In this column, Snehamoy Mukherjee explains how using big data analytics can enable better decision-making across a retail company’s operations
The world over, analytics is shifting to ‘Big’ while in India we haven’t even started thinking ‘Small’. Every day, one hears about progress being made in the world of ‘Big Data Analytics’ and how it is going to change the way businesses are run. In India, businesses are not even keen to discuss the importance of using data that is already being collected by their existing IT systems and not being put to good use. It is time that the senior leadership in corporate India woke up to the urgency of using data in their tactical as well as strategic decision making process.
In most companies, data lives in many different systems and this makes the job of uncovering insights from the data all the more difficult. Thus, organisations are left trying to come up with strategies based upon gut feelings and intuition alone – not an effective way to root the innovative risk-taking needed, to shape a market.
Analytics takes the data from these disparate systems, joins them together and makes forward looking predictions, like how customers will act in the future or where, when and how a market will shift. Gartner Inc. describes analytics as the “combustion engine of business” and notes that the companies that use predictive analytics to analyse voluminous structured and unstructured data will grow 20 per cent more than their competitors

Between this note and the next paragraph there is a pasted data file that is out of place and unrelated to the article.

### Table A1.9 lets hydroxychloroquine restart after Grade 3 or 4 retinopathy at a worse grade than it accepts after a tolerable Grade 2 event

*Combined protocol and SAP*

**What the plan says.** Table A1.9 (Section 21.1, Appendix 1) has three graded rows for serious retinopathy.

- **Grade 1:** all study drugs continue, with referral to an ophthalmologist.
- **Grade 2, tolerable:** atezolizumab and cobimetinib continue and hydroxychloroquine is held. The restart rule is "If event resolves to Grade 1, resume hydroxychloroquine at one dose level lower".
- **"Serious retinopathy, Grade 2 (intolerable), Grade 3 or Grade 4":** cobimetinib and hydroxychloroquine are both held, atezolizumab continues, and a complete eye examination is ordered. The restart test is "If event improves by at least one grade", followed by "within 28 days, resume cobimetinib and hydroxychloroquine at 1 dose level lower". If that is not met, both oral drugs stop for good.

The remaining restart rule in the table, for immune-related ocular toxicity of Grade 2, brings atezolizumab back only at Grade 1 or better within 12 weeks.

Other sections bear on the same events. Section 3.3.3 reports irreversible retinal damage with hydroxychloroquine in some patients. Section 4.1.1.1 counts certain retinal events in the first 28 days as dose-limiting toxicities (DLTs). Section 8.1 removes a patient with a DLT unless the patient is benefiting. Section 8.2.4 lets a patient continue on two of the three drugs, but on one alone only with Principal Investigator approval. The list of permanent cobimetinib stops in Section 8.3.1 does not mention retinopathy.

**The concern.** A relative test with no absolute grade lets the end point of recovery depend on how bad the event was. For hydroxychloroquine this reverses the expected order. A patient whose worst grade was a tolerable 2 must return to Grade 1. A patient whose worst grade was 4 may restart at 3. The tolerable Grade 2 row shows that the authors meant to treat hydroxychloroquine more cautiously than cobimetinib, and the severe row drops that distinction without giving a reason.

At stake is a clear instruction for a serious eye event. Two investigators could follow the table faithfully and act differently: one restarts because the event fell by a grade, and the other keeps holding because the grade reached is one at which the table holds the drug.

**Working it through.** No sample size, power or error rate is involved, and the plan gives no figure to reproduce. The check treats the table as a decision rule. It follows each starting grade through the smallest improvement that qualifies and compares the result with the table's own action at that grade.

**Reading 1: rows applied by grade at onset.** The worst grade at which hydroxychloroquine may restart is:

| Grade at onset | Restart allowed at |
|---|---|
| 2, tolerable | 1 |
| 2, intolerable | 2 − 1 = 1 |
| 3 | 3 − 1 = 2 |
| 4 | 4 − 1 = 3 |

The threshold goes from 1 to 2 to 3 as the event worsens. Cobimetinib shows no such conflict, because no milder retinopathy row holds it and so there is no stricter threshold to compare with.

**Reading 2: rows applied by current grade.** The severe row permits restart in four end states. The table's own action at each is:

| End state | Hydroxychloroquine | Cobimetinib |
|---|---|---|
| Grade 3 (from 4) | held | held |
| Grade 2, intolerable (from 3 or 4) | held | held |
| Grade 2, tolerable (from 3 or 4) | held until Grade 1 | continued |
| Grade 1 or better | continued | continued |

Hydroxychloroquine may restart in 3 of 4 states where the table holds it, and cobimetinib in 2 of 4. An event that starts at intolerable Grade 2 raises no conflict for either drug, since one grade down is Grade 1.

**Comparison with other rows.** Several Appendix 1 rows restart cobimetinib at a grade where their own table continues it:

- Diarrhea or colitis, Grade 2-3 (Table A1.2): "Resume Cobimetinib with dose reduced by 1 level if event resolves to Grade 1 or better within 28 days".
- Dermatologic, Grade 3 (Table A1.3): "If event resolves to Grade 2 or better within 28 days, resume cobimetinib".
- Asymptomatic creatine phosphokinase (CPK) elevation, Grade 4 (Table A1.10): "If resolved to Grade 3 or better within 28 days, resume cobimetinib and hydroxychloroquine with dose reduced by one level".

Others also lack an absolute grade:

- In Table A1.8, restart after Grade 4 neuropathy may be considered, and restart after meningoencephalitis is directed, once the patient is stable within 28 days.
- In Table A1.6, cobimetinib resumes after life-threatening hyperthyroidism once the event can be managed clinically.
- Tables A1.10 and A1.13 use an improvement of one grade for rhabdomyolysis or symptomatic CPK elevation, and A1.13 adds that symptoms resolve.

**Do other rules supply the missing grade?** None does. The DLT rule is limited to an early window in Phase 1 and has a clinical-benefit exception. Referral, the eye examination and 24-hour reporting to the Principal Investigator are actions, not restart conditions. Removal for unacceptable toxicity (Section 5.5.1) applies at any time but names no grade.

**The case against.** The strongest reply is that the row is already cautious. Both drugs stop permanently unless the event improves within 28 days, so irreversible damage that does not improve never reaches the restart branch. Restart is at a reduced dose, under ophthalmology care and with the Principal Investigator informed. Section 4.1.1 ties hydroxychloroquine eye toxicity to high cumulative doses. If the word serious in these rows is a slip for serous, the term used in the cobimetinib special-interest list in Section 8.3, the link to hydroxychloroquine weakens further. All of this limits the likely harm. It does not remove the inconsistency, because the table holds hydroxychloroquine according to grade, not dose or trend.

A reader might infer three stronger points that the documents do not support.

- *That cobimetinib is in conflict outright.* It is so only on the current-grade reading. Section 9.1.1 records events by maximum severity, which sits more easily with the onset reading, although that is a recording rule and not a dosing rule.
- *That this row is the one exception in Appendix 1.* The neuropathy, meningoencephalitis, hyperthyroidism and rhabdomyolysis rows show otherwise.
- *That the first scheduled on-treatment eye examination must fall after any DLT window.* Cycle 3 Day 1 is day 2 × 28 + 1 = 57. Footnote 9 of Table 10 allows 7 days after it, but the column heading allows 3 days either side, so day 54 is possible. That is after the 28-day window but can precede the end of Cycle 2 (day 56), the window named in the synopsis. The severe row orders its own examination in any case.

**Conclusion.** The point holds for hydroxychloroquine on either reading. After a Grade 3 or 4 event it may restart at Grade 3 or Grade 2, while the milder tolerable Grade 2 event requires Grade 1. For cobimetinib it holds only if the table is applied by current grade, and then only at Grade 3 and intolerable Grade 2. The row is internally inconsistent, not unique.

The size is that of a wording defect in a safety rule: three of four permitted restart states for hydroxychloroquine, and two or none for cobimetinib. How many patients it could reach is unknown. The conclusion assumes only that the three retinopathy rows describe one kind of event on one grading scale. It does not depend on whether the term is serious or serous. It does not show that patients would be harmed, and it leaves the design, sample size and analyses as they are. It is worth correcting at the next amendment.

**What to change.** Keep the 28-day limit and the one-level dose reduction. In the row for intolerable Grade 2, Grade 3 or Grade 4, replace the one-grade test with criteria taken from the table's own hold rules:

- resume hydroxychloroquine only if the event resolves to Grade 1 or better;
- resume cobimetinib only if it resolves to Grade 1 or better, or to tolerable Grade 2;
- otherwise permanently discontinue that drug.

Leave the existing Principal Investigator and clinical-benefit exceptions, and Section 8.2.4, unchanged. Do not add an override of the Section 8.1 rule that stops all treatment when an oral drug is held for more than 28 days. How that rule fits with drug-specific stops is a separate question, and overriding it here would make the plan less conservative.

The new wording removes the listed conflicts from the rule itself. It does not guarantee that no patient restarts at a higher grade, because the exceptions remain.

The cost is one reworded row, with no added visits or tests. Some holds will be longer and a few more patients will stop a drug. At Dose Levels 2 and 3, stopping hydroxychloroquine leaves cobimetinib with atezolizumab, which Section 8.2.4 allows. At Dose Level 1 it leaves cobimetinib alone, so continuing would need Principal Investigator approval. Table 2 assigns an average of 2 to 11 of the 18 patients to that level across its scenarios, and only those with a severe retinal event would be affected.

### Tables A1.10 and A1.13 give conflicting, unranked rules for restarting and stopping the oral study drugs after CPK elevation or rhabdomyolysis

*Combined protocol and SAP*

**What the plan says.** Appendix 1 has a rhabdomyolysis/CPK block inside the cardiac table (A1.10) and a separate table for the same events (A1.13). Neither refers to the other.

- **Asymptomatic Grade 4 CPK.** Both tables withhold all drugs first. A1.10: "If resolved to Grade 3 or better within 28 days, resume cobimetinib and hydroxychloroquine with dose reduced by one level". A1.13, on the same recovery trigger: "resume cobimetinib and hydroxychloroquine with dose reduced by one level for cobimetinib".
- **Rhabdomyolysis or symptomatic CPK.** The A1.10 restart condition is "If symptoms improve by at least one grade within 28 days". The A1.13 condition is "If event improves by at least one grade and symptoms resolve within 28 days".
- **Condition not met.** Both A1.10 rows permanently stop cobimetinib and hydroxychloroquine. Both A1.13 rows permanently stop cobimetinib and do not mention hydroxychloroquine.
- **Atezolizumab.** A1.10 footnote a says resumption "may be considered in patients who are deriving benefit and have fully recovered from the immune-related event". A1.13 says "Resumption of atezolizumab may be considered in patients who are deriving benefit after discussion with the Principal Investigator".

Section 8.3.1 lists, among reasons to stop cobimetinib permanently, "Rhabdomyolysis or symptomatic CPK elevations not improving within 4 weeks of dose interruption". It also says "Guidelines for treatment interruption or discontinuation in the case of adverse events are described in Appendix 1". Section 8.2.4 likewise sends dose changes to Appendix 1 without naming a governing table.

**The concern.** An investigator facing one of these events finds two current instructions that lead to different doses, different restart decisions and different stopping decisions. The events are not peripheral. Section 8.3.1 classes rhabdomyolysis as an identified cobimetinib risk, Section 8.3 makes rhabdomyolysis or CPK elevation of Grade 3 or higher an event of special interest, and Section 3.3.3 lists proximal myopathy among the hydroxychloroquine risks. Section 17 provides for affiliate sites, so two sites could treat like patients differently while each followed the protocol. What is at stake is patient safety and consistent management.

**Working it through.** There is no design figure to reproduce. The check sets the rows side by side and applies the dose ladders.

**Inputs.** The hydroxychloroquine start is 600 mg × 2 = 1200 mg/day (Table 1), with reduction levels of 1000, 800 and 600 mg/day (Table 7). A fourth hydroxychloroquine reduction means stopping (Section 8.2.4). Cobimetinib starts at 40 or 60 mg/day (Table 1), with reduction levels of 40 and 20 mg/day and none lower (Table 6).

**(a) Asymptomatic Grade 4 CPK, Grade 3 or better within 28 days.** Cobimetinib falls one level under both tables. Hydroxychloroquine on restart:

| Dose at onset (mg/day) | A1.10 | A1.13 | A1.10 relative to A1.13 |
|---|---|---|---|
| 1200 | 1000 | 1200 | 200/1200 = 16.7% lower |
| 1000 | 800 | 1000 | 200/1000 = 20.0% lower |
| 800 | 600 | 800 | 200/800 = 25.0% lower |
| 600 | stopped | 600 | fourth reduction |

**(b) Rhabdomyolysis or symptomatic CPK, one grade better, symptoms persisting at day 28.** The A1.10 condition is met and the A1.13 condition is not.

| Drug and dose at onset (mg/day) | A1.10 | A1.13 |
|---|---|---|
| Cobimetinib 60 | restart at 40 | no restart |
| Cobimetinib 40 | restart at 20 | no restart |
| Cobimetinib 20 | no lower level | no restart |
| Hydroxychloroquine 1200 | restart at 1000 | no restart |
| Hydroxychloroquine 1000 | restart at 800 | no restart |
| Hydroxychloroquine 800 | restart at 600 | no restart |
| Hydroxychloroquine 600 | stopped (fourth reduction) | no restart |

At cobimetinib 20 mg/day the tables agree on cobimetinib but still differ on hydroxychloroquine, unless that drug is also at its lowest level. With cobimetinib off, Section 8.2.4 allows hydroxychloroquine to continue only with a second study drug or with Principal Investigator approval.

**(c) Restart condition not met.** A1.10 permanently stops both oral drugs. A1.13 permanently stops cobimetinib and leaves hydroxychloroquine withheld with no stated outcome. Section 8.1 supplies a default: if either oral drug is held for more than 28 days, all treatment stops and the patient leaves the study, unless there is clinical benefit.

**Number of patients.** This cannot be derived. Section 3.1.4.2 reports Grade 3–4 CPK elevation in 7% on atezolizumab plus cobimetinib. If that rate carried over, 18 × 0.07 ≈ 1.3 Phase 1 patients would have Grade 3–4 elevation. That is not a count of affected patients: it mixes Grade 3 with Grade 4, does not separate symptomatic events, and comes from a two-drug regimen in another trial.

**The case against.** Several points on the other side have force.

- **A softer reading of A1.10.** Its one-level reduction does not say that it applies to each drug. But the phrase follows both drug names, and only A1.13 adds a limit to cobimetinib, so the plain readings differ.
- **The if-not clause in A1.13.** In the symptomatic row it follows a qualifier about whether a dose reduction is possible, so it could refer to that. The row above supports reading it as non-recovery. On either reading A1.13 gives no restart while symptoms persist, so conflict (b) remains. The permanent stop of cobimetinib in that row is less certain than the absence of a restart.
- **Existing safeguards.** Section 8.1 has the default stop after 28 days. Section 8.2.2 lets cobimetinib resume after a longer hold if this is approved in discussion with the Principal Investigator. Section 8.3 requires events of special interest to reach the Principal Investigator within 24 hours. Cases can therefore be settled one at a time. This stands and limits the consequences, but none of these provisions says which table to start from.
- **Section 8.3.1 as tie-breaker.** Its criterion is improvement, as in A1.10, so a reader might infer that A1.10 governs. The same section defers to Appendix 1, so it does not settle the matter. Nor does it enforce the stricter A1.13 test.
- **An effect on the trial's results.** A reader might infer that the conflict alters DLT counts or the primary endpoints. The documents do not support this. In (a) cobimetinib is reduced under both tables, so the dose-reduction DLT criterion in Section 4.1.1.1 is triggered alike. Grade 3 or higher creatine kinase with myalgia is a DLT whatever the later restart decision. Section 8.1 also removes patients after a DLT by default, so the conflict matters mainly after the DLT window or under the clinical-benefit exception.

Let us look at a few sectors in India and see how they are sitting on a gold-mine of information and not putting the same to good use.
To my mind, the organised retailers in India are the biggest culprits of not putting their data to good use. Let us look at a few different aspects of retailing one by one and see where the Indian retailers have got it all wrong.
Long before the age of organised modern retail, the retail business was extremely localised and the customer experience was highly personal. Shopkeepers knew that their ability to connect with customers would be instrumental in driving them back to their stores for repeat purchases. For many successful shopkeepers, this translated into knowing their customers at a personal level, carrying a knowledge of what products they typically liked to buy, giving expert advice on individual products, the pros and cons of each, and sometimes even their personal recommendation on what the customer should buy.
What has happened to this breed of shopkeepers who cared so much about customers? Well, technology, the advent of big-box retailing and now e-commerce has converted retailing into a largely impersonal, buying experience where everything including the customer experience is mass produced.